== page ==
Investors are likely to say "fool me once…" which may explain why the volume for newly issued private label residential mortgage securitizations is a fraction of what it was a few years ago. Through bitter experience, bond purchasers learned about the moral hazard embedded in private RMBS and their grossly inadequate legal protections.
"The private RMBS market was at the heart of the financial panic and the Great Recession that followed," writes Mark Zandi of Moody's Analytics. Indeed. At year-end 2007, private RMBS totaled $2.2 trillion. According to Zandi's tally, those bonds realized losses, during the 2006-2012 period, of $449 billion. That amount exceeded the total losses on $9 trillion of mortgage debt financed by everyone else, all depository institutions and all government-backed lenders, including Fannie Mae and Freddie Mac. Also, Zandi excludes synthetic subprime collateralized debt obligations, which financed nothing tangible and which lost more money than Fannie and Freddie combined.
More pointedly, the heart of the financial panic and the Great Recession that followed was an epidemic of fraud and sloppy recordkeeping facilitated by the originate-to-distribute model for private RMBS. Parties complicit in fraud – borrowers, mortgage brokers, originators, rating agencies, investment banks and servicers – calculated that the odds of being held fully accountable were close to nil. That assessment has stood the test of time.
How bad was the fraud? The Federal Reserve Bank of New York found that, in the bubble states at the peak of the market, "almost half of purchase mortgage originations were associated with investors. In part by apparently misreporting their intentions to occupy the property, investors took on more leverage, contributing to higher rates of default." Fitch reviewed the documentation of a small sample of subprime loans in default in late 2007, and found some kind of misrepresentation in almost every file. In early 2007, before home prices began to tank, BasePoint Analytics found that 70% of early payment defaults were tied to mortgage fraud.
Consider what U.S. Bank, N.A., a trustee of one Countrywide RMBS deal, HarborView Mortgage Loan Trust 2005-10, uncovered after it hired an underwriting consultant to review some nonperforming loans. The consultant looked at a small but meaningful sample, 786 loans out of total pool of 4,484 mortgages, and found that two-thirds of the loan sample, 520 out of 786, contained one or more breaches of representations and warranties. About 90% of those breaches involved fraud or violations of Countrywide's underwriting guidelines.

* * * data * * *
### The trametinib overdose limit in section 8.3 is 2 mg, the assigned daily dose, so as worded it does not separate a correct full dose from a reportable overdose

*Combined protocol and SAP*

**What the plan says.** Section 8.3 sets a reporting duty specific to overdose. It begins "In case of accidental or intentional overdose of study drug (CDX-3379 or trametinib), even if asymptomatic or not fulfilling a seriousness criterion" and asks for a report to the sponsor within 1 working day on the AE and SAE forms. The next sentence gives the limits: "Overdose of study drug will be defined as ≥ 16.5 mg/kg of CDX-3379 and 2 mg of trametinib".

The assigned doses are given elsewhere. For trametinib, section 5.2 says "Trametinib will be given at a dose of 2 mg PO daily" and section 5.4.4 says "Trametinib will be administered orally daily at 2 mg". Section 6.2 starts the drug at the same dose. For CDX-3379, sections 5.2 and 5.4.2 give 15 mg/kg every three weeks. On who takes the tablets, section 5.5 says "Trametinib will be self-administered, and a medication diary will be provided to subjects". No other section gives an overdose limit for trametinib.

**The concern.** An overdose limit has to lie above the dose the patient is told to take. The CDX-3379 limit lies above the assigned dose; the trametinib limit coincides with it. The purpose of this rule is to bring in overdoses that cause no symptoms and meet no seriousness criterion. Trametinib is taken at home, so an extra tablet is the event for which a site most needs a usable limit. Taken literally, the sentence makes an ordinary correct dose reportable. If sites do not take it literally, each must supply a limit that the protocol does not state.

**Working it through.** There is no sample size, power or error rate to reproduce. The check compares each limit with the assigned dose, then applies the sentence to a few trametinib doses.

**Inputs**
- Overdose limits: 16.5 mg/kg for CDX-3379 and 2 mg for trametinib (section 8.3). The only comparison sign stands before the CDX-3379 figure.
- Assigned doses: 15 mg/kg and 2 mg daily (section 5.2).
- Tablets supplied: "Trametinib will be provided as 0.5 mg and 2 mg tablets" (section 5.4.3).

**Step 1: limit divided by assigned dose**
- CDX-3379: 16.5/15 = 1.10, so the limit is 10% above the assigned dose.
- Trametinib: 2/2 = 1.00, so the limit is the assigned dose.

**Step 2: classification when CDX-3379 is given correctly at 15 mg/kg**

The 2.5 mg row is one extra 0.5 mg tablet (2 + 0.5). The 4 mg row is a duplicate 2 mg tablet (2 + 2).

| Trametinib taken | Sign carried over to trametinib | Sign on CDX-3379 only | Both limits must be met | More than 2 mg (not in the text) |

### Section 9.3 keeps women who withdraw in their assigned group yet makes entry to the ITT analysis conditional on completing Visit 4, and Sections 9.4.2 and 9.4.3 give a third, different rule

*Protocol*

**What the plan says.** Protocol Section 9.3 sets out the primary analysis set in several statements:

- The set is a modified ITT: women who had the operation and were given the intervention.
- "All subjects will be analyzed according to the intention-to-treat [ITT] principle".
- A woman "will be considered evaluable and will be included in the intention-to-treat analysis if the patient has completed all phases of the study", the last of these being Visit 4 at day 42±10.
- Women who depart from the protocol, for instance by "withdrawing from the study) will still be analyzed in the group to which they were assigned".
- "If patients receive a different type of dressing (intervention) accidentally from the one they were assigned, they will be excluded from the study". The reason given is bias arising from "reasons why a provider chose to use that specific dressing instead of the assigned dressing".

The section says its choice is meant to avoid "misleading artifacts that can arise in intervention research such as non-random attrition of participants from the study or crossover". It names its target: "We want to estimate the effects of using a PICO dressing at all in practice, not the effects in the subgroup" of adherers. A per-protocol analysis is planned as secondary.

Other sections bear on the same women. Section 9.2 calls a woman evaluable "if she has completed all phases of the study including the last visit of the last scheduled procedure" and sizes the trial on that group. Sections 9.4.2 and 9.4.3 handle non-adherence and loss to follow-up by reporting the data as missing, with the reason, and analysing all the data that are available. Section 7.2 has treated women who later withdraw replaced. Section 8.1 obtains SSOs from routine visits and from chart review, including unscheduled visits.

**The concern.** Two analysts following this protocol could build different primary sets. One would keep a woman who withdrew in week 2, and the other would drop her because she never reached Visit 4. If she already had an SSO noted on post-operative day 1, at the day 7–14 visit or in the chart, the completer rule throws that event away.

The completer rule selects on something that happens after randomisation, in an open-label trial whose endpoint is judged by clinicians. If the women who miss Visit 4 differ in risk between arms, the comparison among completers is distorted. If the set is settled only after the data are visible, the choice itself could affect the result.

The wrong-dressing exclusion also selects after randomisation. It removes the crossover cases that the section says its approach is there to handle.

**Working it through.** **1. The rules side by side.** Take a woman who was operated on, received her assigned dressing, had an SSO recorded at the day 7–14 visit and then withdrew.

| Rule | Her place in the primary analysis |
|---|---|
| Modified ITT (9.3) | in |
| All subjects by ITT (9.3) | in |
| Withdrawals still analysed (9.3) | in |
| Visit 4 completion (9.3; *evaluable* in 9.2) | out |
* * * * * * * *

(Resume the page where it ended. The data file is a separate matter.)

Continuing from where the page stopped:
But U.S. Bank could not review every loan file. Remember, reps and warrants – which traditionally claim that no document in connection with the transaction contains untrue statements of material fact – have been used as the primary source of legal comfort that the seller stands behind the purported accuracy of loan files in a pool of 2,000 mortgages.
However, to get access to the loan files, investors generally need to attain a certain percentage of votes among investors, and that takes time and lobbying. And then it takes time to actually review the files. Both banks and trustees have been uncooperative in past cases.
The current owner of Countrywide, Bank of America, rejected the notion that aggrieved investors might be able to review loan samples for 530 other Countrywide deals, which were originally worth $424 billion and are now expected to lose about $100 billion. According to courtroom testimony, one B of A lawyer said that type of statistical sampling could involve hundreds of thousands of loan files, so that "our grandchildren would have grandchildren before a trust would receive a dollar of recovery."
B of A calculates the average Countrywide defect rate to be 36%, which is good enough for bond trustee Bank of New York Mellon, which has refused to review the actual loan files. If investors failed to accept B of A's $8.5 billion take-it-or-leave-it offer for settlement of all putback claims, the bank reportedly told investors it would put its Countrywide subsidiary into Chapter 11.
As for seeking recourse under federal securities laws, RMBS investors face daunting challenges. To bring a lawsuit, a plaintiff needs to show what statements in the public disclosures were false or inaccurate within three years of the initial offering. But, once again, it's frequently hard to get access to incriminating loan data.
Poor record-keeping by all parties also provides barriers to pursuing and winning litigation. And how bad was recordkeeping? Nevada's experience suggests that it was really bad. Once the state passed a law making parties criminally liable for committing fraud as part of a foreclosure process, home foreclosures came to a virtual standstill. A coincidence?
Two RMBS investors, Fannie and Freddie, were fortunate, because their regulator could access data more easily, and because the Home Equity and Recovery Act of 2008 states that, for the government-sponsored enterprises, the statute of limitations begins to run when they are taken into conservatorship.
If Washington wants to reform housing finance, it should bolster investor protections by extending statutes of limitations for securities fraud, and by mandating greater investor access to loan files related to any mortgage default.
David Fiderer has previously worked in energy banking for more than 20 years. He is currently working on a book about the rating agencies.